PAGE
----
The console version of BATMAN: VENGEANCE was the first 3D action game based on Batman: The Animated Series. A valiant effort in some regards, it definitely shows its age – even by 2001 the issue of how to move a character (and camera) through a 3D space hadn’t necessarily been quite solved. The game suffers from this in about the ways you’d expect: clumsy movement, awkward camera, needlessly confusing level design, occasionally frustrating combat, annoying first-person gadgets, etc.

For as poorly as the gameplay has aged though, the game is still fairly nice to look at. Sure, some of the locations are definitely pretty bland, but overall the game does a surprisingly good job of capturing the look and feel of the TV show – not least through the use of gorgeous title cards for each level, and CG cutscenes featuring voice overs by the show’s voice cast. It’s hardly the ultimate interactive BTAS experience, but it’s not completely terrible either.

39. BATMAN: TOXIC CHILL (Windows, 2003)


TOXIC CHILL is one part of a pair of adventure games based on Batman: The Animated Series, released by The Learning Company in 2003. Clearly aimed at a young demographic, none of the puzzles/mini-games are particularly challenging even on the highest difficulty level – and there isn’t a terrible lot to the narrative aspects either.

While hardly the most engaging point & click adventure ever made, the game is presented quite nicely from a visual perspective and has a certain charm to it. It even features some brief sections of side-scrolling platforming with some pretty nice high-resolution Batman sprites! I struggle to think of anything too generous to say about this game, but at the same time I can’t think of any major faults either. A small, brief, simple – but ultimately inoffensive experience.



JUSTICE UNBALANCED is the other part of the 2003 educational Bat-adventure duo, and with the game being essentially identical to TOXIC CHILL in its setup, there’s not a lot to add. I have to rank them somehow though – ultimately I gave the edge to JUSTICE UNBALANCED as its platforming sections were a tiny bit cooler, involving some neat batarang puzzle mechanics.



The Batman instalment of the CARTOON MAKER series released in the mid-90s is a really fascinating piece of software. Coming to it in 2020, it is obviously extremely limited in terms of being a tool for creating animation, but as a toy it is undeniably neat, even today. Using a wide variety of prefab backgrounds, portraits, animated characters, props and more, THE ADVENTURES OF BATMAN & ROBIN: CARTOON MAKER does what it says on the box – lets the user create their own little animated shorts.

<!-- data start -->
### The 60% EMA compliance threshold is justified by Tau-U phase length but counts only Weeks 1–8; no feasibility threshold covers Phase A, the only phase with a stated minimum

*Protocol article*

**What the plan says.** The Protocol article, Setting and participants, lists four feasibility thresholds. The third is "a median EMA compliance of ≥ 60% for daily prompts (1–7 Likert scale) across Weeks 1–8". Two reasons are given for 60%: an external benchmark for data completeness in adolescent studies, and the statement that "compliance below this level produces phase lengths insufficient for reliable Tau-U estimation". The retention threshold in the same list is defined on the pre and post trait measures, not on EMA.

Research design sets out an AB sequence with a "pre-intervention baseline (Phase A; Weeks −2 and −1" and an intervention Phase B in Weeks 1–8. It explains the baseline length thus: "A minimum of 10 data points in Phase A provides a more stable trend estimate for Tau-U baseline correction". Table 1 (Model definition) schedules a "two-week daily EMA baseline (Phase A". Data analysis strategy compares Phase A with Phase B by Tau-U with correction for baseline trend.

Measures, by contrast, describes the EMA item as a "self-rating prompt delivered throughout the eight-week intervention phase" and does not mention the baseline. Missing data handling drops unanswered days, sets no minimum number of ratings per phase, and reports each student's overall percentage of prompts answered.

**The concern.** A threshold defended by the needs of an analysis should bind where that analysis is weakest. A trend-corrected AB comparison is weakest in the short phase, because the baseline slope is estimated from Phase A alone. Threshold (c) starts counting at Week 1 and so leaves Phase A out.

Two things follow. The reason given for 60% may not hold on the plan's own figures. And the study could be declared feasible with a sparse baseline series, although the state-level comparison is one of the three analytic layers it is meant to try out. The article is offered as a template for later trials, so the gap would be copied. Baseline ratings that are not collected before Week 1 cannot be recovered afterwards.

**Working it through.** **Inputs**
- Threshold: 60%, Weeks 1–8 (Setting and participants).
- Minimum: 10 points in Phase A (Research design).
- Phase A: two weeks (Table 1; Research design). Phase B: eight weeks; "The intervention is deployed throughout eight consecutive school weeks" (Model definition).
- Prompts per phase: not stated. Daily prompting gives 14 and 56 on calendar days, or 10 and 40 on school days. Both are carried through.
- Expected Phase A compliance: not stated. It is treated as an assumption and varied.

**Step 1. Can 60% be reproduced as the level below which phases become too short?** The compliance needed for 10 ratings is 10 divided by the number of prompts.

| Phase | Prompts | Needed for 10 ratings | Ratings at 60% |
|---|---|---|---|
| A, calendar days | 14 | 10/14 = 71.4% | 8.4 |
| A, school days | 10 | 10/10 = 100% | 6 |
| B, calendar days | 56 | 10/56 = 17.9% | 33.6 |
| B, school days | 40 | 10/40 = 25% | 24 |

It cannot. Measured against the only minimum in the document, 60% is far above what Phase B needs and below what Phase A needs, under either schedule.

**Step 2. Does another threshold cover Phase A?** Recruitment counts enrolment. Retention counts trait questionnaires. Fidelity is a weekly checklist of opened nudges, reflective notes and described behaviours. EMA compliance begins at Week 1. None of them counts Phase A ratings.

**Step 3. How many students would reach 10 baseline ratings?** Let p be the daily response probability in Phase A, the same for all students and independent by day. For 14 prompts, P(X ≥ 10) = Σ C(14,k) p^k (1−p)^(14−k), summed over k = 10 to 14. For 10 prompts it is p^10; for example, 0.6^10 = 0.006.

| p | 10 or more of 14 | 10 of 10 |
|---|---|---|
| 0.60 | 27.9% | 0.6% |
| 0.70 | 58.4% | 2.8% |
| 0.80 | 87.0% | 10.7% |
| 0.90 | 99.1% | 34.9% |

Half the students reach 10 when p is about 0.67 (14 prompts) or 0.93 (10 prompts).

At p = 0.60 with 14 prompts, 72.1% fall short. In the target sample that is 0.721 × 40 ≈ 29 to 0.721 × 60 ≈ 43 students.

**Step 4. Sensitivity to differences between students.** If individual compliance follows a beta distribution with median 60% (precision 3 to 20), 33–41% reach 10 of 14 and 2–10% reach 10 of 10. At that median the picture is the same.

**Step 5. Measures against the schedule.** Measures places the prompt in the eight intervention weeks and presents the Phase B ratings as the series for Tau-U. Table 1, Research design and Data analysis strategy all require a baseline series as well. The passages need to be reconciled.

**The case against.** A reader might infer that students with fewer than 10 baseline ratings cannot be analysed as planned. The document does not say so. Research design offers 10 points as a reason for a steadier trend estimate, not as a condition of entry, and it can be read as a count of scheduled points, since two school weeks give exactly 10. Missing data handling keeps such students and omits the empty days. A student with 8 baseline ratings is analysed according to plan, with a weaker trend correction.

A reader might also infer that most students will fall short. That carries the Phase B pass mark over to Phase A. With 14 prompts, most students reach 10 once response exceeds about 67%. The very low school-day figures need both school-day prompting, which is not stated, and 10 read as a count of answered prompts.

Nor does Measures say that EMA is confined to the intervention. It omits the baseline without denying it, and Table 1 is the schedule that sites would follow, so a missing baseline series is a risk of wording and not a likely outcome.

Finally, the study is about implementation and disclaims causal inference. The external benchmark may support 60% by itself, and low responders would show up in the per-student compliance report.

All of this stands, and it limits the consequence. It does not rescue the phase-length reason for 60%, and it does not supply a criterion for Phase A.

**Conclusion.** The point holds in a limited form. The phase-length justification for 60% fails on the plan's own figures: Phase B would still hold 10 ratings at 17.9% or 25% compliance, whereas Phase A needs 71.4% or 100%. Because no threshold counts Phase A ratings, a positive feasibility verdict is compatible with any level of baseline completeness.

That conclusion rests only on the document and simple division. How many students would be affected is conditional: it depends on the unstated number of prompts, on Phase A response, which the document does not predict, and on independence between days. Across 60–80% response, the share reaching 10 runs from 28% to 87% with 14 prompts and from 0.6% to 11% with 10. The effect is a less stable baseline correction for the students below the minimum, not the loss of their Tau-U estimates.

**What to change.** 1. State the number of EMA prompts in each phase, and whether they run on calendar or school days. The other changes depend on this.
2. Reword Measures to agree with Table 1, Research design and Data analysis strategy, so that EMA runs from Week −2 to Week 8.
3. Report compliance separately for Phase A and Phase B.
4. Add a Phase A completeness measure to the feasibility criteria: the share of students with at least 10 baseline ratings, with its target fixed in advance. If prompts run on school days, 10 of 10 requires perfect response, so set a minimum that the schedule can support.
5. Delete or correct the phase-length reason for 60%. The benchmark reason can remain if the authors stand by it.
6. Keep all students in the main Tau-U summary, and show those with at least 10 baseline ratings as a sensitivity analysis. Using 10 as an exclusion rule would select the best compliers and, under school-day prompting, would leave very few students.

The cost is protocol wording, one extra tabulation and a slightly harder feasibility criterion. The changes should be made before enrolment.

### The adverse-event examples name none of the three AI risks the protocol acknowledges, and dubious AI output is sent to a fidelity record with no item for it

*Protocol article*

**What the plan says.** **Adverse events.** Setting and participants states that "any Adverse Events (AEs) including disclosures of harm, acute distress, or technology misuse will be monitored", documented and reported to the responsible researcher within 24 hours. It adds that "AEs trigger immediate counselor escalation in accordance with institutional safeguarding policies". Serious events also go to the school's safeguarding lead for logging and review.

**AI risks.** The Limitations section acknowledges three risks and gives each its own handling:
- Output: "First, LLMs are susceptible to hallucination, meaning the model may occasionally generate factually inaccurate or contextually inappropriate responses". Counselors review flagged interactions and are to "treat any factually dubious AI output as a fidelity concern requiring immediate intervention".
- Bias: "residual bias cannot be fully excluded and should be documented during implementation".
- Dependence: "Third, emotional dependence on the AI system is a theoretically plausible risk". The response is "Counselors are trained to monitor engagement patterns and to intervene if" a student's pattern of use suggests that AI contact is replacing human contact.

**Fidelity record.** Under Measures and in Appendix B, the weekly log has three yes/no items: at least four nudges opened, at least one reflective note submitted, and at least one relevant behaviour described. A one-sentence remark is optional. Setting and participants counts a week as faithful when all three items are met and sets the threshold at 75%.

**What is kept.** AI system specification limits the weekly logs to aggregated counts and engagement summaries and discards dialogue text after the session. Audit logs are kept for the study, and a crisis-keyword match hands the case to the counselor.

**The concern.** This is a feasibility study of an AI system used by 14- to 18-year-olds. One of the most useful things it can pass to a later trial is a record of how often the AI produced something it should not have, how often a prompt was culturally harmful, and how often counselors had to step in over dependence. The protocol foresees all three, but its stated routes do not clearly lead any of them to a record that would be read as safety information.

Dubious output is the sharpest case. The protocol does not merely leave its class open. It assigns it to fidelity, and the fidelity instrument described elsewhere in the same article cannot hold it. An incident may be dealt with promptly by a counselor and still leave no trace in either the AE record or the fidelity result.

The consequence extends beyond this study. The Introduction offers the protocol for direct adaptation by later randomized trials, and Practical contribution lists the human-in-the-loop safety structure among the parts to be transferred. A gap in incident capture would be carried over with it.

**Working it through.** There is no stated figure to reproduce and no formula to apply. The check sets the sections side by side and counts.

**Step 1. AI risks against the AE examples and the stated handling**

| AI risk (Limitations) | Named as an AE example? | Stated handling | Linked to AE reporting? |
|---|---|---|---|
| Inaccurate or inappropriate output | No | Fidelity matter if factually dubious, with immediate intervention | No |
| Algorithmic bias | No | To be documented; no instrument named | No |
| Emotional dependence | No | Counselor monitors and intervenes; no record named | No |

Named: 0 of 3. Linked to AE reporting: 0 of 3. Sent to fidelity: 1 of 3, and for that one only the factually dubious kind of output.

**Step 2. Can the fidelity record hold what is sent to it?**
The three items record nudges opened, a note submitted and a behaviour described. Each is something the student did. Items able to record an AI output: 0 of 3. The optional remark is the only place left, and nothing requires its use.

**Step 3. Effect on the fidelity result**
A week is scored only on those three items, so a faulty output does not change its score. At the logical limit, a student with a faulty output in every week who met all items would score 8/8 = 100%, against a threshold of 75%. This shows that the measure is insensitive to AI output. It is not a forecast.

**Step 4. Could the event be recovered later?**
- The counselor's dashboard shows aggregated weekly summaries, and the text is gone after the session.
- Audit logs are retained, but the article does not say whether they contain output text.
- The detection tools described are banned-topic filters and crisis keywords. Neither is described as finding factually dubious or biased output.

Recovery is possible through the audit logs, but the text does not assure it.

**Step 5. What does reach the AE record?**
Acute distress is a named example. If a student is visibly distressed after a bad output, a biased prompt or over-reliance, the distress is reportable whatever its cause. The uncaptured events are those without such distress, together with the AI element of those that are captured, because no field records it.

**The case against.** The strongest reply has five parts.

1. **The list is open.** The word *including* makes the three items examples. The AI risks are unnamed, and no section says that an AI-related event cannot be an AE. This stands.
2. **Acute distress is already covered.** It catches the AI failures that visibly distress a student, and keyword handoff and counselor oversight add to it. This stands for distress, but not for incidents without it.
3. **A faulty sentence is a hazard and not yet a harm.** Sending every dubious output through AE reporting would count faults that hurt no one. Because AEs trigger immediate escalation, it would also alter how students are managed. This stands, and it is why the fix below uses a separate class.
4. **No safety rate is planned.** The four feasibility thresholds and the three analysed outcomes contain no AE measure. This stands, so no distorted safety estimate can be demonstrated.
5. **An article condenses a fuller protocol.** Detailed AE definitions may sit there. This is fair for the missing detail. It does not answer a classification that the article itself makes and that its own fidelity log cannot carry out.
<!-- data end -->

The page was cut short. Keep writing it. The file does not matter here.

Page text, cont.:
The interface is on the one hand pretty clunky, but at the same time pretty impressive in its ease of use for a piece of kids’ software from 1995. It’s very difficult to use CARTOON MAKER to make anything… good, but it is impressively easy to make… well, something. It’s not necessarily something you’ll want to come back to time and time again, but it is a very charming novelty with some really cool little art assets and stuff included.



Sega’s 16-bit version of BATMAN RETURNS is a game I have fond memories of, but ultimately I must accept that it’s a game I just can’t quite like, no matter how badly I want to. Fundamentally it’s a fairly sound action platformer with decent enough controls, including pretty fun gliding and grapple/swinging mechanics. The problems arise when, well, you try to traverse the levels and/or engage any enemies in combat. Both enemies’ and Batman’s hitboxes make it almost impossible to fight enemies without taking damage, and the level design compound this issue with a lot of annoying placements of pits, traps, enemies and other dangers.

I really like the game’s atmosphere (especially the cartridge version, which has a unique and really cool prog rock soundtrack), but the high level of difficulty makes it an exercise in frustration rather than any kind of thrilling challenge. The CD version adds a set of new Batmobile levels which are very technically impressive – but unfortunately suffer from issues much like the platforming part of the game; the level of difficulty is simply too high for it to be really fun.

35. BATMAN: RISE OF SIN TZU (Xbox, 2003)


This followup to BATMAN: VENGEANCE trades exploration and platforming (as well as first-person gadgets) for a more combat-focused, co-op action experience. With simpler movement, camera and level design, it avoids a lot of its predecessor’s issues; it’s a pretty straightforward beat ’em up that plays decently well – and looks pretty alright to boot.

BATMAN: RISE OF SIN TZU isn’t without issues though. The biggest problem is probably the game’s structure, more specifically how it handles progression. You get a choice of four playable characters (Batman, Robin, Nightwing and Batgirl), each of them with their own individual progression – primarily unlocking more powerful moves and combos. Only characters you use will level up, and with no way of revisiting older levels or otherwise grinding to level up characters, actually switching characters between stages will all but guarantee that you’ll be under-levelled and incapable of tackling later parts of the game.

What’s maybe the worst part about it though is that being under-levelled doesn’t exactly make you too weak to deal with enemies – but rather it leaves you unable to defeat enemies quickly enough to pass the constant and oppressive time limits. RISE OF SIN TZU isn’t an amazing beat ’em up – but it feels pretty decent to play. Sadly though its struggle to figure out the balance of arcade and console game design leaves it a noticeably flawed game.

And there you have it, part two down! Part three will arrive soon, and with it a look at Bat-games ranked #34-24. See you then! 🦇